The events depicted in Mary Queen of Scots may have taken place hundreds of years ago, yet the depressing reality highlighted within this movie could easily translate to the lives of women today.
The sweeping new historical drama, starring Saoirse Ronan as Mary, Queen of Scots, and Margot Robbie as Queen Elizabeth I, goes to very great lengths to knock audiences harshly over the head with the idea that the greed, dominance and controlling nature of men will lead to the downfall of every powerful woman living in the public eye.
And, look, they’re not exactly wrong about that.
Mary Queen of Scots centres on Saoirse’s Mary Stuart, who became the Queen of France at just 16 years old and was then widowed at 18. Bravely fighting the looming pressure to remarry and fade into the background, she instead returns to her native Scotland to reclaim her rightful throne.
The problem is, however, that Scotland and England now both fall under the rule of Margot’s compelling Elizabeth I, and the women must attempt to rule and exist in tandem. They are in equal measure continuously fearful and fascinated by each other, and are also both being advised by courts of ruthless men who are either plotting to overthrow or control them.
It all sounds very exciting, right? Like a feminist-powered Game of Thrones, except in this case rooted in actual historical events, sans a few dragons, and diving deep into the stories of two very iconic and complicated women.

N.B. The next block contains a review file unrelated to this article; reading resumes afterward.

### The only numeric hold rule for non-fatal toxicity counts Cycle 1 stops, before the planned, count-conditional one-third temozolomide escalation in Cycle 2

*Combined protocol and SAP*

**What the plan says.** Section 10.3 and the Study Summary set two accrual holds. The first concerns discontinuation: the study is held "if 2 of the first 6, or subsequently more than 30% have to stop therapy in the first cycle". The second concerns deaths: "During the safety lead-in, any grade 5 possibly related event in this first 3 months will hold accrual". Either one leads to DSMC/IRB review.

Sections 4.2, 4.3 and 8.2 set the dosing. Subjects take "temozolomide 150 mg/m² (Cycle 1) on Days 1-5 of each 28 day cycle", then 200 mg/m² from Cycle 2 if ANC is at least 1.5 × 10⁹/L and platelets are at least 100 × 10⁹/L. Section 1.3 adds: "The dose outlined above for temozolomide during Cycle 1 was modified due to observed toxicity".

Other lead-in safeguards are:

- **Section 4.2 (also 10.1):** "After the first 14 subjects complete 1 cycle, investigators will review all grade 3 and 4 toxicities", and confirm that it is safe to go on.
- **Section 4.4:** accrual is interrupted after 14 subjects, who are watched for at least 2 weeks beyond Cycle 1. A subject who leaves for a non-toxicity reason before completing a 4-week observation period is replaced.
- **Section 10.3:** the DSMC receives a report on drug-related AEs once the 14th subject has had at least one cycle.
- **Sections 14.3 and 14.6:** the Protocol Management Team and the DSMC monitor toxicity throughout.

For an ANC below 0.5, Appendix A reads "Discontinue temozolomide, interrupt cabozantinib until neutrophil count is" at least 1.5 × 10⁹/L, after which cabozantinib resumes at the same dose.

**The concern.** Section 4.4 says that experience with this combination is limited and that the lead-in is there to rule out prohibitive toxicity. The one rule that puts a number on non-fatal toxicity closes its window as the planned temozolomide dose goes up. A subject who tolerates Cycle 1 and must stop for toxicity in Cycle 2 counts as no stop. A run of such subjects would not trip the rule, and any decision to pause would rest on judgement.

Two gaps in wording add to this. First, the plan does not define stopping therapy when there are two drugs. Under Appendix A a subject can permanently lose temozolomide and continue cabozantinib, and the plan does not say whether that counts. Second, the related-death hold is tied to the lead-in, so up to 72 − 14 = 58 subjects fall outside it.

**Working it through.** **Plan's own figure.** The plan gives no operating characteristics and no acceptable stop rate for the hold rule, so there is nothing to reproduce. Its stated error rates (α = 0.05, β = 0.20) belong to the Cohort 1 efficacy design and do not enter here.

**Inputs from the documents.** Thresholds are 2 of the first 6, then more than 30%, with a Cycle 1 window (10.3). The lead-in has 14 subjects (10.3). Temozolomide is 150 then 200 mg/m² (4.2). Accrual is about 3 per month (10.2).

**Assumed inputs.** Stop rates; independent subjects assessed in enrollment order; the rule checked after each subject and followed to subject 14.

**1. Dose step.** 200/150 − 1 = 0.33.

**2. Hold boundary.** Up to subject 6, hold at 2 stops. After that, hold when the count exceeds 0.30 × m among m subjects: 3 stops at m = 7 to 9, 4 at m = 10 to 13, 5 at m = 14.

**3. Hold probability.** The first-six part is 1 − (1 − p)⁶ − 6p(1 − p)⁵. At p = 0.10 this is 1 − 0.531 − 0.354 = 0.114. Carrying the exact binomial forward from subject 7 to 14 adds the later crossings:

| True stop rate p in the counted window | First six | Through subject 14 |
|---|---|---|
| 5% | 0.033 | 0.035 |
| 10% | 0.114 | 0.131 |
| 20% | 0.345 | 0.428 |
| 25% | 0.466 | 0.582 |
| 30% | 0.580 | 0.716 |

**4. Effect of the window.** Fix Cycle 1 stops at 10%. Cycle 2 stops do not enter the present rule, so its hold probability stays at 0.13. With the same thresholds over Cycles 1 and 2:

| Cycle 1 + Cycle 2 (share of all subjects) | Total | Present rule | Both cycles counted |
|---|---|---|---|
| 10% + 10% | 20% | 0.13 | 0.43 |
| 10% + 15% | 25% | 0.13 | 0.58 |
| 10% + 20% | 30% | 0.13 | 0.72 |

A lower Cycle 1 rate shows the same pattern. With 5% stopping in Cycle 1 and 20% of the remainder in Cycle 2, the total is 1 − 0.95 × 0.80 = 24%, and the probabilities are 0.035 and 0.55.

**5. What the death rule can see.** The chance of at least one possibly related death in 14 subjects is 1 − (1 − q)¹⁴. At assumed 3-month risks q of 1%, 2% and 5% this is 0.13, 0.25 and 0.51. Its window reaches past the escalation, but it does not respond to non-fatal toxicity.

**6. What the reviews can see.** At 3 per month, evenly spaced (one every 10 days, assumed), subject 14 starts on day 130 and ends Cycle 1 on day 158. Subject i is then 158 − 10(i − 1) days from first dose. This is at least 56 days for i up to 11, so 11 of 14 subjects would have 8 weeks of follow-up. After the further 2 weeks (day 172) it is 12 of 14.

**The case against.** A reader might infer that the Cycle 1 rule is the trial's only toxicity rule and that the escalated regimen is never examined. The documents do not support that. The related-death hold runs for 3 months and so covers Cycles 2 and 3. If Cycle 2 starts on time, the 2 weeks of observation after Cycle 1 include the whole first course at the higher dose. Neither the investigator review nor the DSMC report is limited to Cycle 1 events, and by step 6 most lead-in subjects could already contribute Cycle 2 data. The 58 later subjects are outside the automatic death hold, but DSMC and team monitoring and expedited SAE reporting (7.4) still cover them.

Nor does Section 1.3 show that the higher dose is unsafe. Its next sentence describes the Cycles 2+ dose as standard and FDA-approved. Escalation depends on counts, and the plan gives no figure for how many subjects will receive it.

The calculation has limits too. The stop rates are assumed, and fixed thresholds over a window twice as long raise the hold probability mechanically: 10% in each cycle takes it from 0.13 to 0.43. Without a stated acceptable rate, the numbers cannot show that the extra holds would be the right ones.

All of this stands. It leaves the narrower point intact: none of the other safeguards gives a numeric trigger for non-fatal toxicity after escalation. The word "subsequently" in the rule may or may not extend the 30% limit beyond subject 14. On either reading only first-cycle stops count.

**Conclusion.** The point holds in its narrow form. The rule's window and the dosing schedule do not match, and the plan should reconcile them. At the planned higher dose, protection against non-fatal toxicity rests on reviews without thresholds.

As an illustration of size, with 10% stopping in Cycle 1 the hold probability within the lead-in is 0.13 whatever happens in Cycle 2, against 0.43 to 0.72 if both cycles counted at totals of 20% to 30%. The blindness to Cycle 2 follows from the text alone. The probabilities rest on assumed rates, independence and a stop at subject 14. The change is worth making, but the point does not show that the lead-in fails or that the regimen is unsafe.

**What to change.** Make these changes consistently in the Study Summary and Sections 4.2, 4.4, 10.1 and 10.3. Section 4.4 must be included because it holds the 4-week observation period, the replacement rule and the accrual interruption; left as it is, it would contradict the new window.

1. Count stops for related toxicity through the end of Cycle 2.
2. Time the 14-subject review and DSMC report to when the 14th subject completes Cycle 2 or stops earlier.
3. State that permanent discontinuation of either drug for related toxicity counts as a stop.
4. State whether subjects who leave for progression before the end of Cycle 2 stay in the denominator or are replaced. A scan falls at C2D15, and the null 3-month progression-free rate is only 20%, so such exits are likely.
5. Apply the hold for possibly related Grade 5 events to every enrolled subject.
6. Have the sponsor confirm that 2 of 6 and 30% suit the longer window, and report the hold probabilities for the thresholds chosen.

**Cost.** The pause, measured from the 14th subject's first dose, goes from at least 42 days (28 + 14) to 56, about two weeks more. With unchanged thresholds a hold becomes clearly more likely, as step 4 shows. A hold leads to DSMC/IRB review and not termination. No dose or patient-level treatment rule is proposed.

The flaw with this movie, however, is that while all the right ingredients have been tipped into the bowl and mixed together, the finished product tastes a little bit more disastrous than delicious.
It also really must be said that the fault does not lie at the feet of either Saoirse or Margot, who both still turn in beautiful and commanding performances.
When images from the film’s initial production were first made public, much was made of the fact that the beautiful Margot Robbie had undergone an “unrecognisably ugly” transformation in order to portray a queen who was left disfigured by smallpox, painted her face in garish colours, and wore towering wigs of red hair when hers fell out.
Thankfully the whole tired gimmick of a traditionally beautiful actress being lauded for daring to “go ugly” is not played upon too much here by either Margot or the filmmakers and although Elizabeth does not actually have a whole lot of screen time in the film, she’s still a much more nuanced addition to the story than just a woman being ogled at for having a scarred face.
Take a look at the trailer for Mary Queen of Scots.
Saoirse and Margot are also both at their absolute best in the one lone scene they appear in together; a good call from the writers to concoct a scene for them to share since there is no actual historical proof that the real Mary and Elizabeth ever met in person.
The real fault of Mary Queen of Scots can be traced directly to the fact that it is too caught up in delivering a message and sometimes forgets to deliver an actual story.
The events of the film can be both diabolical and fast-paced, but there’s also a whole lot of grandstanding about the plight of women, the ruthlessness of men and about five different scenes where they practically grab the camera with both hands and scream into it, “PLEASE ACKNOWLEDGE HOW TOPICAL THIS IS #FEMINISM.”
In some cases, the character of Mary becomes not much more than a talisman for a cause. She ceases to be presented as an actual character and becomes almost a faceless cautionary tale, not exactly what you want from the one person on screen whose presence, thoughts and words should pulse with truth and realness and make you want to completely invest in them for two hours.